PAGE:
As you move toward more-granular tests, each focused on a distinct behavior, you have the opportunity to impart more meaning in each of your test names. Instead of suggesting what context you’re going to test, you can suggest what happens as a result of invoking some behavior against a certain context.

(Real examples, please, Jeff, and not so much babble.)

not-so-hot name

cooler, more descriptive name







Well, that last one is kind of obvious, but that’s because you already understand the ATM domain. Still, more-precise names go a long way toward helping other programmers understand what a test is about.

Of course, you can go too far. Reasonable test names probably consist of up to seven or so words. Longer names quickly become dense sentences that are tough to swallow. If many of your test names are long, it might be a hint that your design is amiss.

The cooler, more descriptive names all follow the form:


You might also use a slightly different form such as:


Or you might decide to go with the given-when-then naming pattern, which derives from a process known as behavior-driven development:[18]


Given-when-then test names can be a mouthful, though some alternate Java testing frameworks such as JDave[19] and easyb[20] support the longer names well. You can usually drop the givenSomeContext portion without creating too much additional work for your test reader:


…which is about the same as doingSomeOperationGeneratesSomeResult.

Which form you choose isn’t as important as being consistent. Your main goal: make your tests meaningful to others.

Keeping Our Tests Meaningful

If others (or you yourself) have a tough time understanding what a test is doing, don’t simply add comments. Start by improving the test name. You can also:

· Improve any local-variable names.

· Introduce meaningful constants.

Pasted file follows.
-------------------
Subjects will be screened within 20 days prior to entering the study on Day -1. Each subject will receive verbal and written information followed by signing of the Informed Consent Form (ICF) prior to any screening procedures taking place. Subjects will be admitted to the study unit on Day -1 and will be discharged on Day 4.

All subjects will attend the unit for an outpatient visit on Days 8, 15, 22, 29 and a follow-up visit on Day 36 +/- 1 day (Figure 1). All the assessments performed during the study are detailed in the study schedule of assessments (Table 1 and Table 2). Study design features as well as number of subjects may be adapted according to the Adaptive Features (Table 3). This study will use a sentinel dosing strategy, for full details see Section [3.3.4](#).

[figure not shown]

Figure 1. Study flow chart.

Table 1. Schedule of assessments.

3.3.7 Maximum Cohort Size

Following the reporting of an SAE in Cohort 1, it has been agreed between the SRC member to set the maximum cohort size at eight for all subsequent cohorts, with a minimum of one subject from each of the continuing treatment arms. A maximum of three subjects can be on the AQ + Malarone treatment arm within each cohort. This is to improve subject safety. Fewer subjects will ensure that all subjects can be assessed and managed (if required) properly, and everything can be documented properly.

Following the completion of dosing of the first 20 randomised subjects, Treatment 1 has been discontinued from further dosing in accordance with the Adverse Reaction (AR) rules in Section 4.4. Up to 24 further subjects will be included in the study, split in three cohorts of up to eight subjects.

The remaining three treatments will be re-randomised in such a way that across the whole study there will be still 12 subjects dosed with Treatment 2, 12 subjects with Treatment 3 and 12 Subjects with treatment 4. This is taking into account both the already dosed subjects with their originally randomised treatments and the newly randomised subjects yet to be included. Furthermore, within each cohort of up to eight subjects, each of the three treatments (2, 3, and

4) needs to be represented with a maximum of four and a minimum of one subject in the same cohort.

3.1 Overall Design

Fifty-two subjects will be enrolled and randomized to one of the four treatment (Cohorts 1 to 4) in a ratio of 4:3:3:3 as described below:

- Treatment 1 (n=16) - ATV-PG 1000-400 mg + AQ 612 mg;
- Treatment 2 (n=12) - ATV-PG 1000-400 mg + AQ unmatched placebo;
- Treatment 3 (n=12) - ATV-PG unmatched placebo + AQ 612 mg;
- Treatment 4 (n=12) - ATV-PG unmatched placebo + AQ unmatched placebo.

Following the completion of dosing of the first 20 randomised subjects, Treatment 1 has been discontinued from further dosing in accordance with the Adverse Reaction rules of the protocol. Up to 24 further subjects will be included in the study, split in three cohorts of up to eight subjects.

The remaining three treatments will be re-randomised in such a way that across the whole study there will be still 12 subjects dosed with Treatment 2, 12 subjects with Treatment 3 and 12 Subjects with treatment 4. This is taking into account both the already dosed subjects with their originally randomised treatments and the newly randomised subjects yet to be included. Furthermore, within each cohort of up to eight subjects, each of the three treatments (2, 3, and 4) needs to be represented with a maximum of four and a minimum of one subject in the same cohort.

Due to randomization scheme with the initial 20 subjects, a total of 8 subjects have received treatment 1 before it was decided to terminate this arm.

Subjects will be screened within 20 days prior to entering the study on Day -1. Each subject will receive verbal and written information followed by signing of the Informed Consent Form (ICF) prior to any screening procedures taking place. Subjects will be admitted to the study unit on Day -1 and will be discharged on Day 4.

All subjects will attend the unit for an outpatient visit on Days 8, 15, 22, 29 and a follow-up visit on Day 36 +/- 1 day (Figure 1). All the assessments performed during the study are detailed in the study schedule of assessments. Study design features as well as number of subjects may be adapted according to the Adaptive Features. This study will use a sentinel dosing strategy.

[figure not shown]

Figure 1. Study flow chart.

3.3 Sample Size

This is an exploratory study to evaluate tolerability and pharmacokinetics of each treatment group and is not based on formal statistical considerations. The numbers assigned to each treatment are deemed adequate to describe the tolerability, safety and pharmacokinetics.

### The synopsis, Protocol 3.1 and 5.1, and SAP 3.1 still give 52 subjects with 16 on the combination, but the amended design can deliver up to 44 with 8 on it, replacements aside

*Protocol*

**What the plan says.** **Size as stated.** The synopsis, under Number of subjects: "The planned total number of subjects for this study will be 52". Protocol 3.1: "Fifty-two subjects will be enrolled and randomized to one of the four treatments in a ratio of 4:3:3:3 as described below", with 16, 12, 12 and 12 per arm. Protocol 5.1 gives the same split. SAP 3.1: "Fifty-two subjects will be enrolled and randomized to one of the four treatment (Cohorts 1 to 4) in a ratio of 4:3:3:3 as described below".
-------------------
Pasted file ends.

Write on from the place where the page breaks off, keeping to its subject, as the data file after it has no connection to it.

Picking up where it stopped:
· Prefer Hamcrest assertions.

· Split larger tests into smaller, more-focused tests.

· Move test clutter to helper methods and @Before methods.


Rework test names and code to tell stories, instead of introducing explanatory comments.

More on @Before and @After (Common Initialization and Cleanup)

In Chapter 2, Getting Real with JUnit, you learned how to eliminate duplicate initialization across tests by using an @Before method (sometimes referred to as a setup method).

As you add more tests for a given set of related behaviors, you’ll realize that many of them have the same initialization needs. You’ll want to take advantage of the @Before method to help ensure that your tests don’t become a maintenance nightmare of redundant code.

It’s important to understand the order in which JUnit executes @Before and @Test methods. Here’s a small example:


private Account account;


public void createAccount() {

account = new Account("an account name");


Imagine that the class in which this @Before method resides has two tests, hasPositiveBalance and depositIncreasesBalance. Here’s the flow of execution when JUnit interacts with that test class:

@Before createAccount

@Test depositIncreasesBalance

@Before createAccount

@Test hasPositiveBalance